This is a complicated question.

It’s not fair to just say “the dentist diagnosing more cavities is greedy and wants more money.”

I’m not saying that’s never the case.

Nor am I saying it’s always the case.

Let’s look at it closer, shall we?

 

Our teeth I have 3 major parts to them. The outer shell called the enamel, an inner layer called dentin, and a nerve in the center of the tooth.

2 different landmark depths of a cavity calls for vastly different treatments.

1. If cavity penetrates the outer layer (enamel) it is considered a cavity and the universally accepted treatment is removing it and placing a filling.

2. If bacterial cavities get beyond the first two layers (enamel and dentin) into the nerve; the universally acceptable treatment would be either a root canal or an extraction depending on patients desires.

Now what happens when those cavities are so close to the 2nd layer (dentin) like the x-rays above? Is it through the outer layer in all 4 scenarios? Hard to determine 100%, but it’s close.

 

That’s when the dentist has to take into account a number of things from patient’s age, dental history, other active caries/cavities, home care and oral health, accessibility to treatment, diet… and the list goes on. Diagnosing cavities really can be both simple and complex as you can see.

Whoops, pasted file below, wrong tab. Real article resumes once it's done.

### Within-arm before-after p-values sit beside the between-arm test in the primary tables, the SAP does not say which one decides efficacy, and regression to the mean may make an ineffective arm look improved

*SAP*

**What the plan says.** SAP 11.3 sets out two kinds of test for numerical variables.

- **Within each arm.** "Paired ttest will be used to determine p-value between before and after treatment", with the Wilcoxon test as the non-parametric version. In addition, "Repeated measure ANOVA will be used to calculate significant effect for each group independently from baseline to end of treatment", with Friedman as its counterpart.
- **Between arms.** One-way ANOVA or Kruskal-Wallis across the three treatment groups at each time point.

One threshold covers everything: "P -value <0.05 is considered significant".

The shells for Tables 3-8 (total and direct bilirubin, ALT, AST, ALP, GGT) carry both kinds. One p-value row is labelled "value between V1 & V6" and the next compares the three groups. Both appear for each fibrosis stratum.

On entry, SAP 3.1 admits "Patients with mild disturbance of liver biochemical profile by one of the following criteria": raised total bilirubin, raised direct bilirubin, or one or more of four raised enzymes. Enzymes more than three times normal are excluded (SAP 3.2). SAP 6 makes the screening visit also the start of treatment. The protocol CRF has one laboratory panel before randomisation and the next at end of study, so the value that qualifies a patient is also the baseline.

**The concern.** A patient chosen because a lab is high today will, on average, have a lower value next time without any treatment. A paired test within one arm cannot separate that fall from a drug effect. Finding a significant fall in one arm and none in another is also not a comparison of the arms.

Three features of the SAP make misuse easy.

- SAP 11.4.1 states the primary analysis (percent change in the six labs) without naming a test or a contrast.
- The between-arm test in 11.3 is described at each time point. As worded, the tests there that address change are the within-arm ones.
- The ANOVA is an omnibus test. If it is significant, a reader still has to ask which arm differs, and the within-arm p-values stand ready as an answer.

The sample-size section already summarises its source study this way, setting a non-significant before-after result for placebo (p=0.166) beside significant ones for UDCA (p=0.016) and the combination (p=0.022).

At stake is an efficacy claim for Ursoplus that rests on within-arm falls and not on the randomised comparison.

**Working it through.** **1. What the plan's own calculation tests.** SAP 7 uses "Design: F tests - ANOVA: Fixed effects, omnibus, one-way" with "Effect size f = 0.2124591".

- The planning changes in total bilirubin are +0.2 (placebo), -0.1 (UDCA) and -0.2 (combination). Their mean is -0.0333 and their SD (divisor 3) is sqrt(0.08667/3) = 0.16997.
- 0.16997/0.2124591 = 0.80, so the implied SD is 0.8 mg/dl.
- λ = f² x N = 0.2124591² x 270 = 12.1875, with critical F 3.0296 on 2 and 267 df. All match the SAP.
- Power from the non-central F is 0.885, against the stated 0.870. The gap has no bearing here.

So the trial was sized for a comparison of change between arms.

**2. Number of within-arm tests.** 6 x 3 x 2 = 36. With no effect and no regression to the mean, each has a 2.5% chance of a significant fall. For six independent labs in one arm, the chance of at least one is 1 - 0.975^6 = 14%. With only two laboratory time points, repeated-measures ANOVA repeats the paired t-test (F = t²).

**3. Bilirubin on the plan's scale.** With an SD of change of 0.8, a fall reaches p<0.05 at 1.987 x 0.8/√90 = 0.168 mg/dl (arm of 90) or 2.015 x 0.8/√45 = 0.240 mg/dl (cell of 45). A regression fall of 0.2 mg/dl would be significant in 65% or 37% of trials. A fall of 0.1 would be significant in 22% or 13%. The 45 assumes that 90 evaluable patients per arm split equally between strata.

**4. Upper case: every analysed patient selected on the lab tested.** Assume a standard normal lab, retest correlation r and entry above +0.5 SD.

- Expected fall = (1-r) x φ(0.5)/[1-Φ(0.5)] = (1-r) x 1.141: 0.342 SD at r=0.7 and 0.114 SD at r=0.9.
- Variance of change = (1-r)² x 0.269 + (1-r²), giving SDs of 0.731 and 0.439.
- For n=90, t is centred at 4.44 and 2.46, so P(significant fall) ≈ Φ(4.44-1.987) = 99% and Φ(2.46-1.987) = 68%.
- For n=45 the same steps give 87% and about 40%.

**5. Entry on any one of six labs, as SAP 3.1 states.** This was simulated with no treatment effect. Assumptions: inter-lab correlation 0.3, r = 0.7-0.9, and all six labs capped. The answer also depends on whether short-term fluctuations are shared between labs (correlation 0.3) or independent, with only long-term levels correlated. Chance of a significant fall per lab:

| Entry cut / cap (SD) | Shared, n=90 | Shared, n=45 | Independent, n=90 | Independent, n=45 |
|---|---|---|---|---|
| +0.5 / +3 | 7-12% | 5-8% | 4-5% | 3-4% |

As a dentist, I would consider myself very conservative.

Borderline cases, I don’t want to treat unless it is necessary. I’d rather educated and let patients know their options. Whether the next in 6 months we have to do treatment or the patients health improves, it’s on the patient individually.

To me, it’s important to give every patient a chance to use my knowledge and experience with current science, research studies, and home care to have a healthy mouth.

Lastly, if you ever feel uncomfortable with a diagnosis, I always recommend getting a second opinion. Whether it’s my patient or another dentists’ patient, it’s your oral health. Asking questions is always a good thing.

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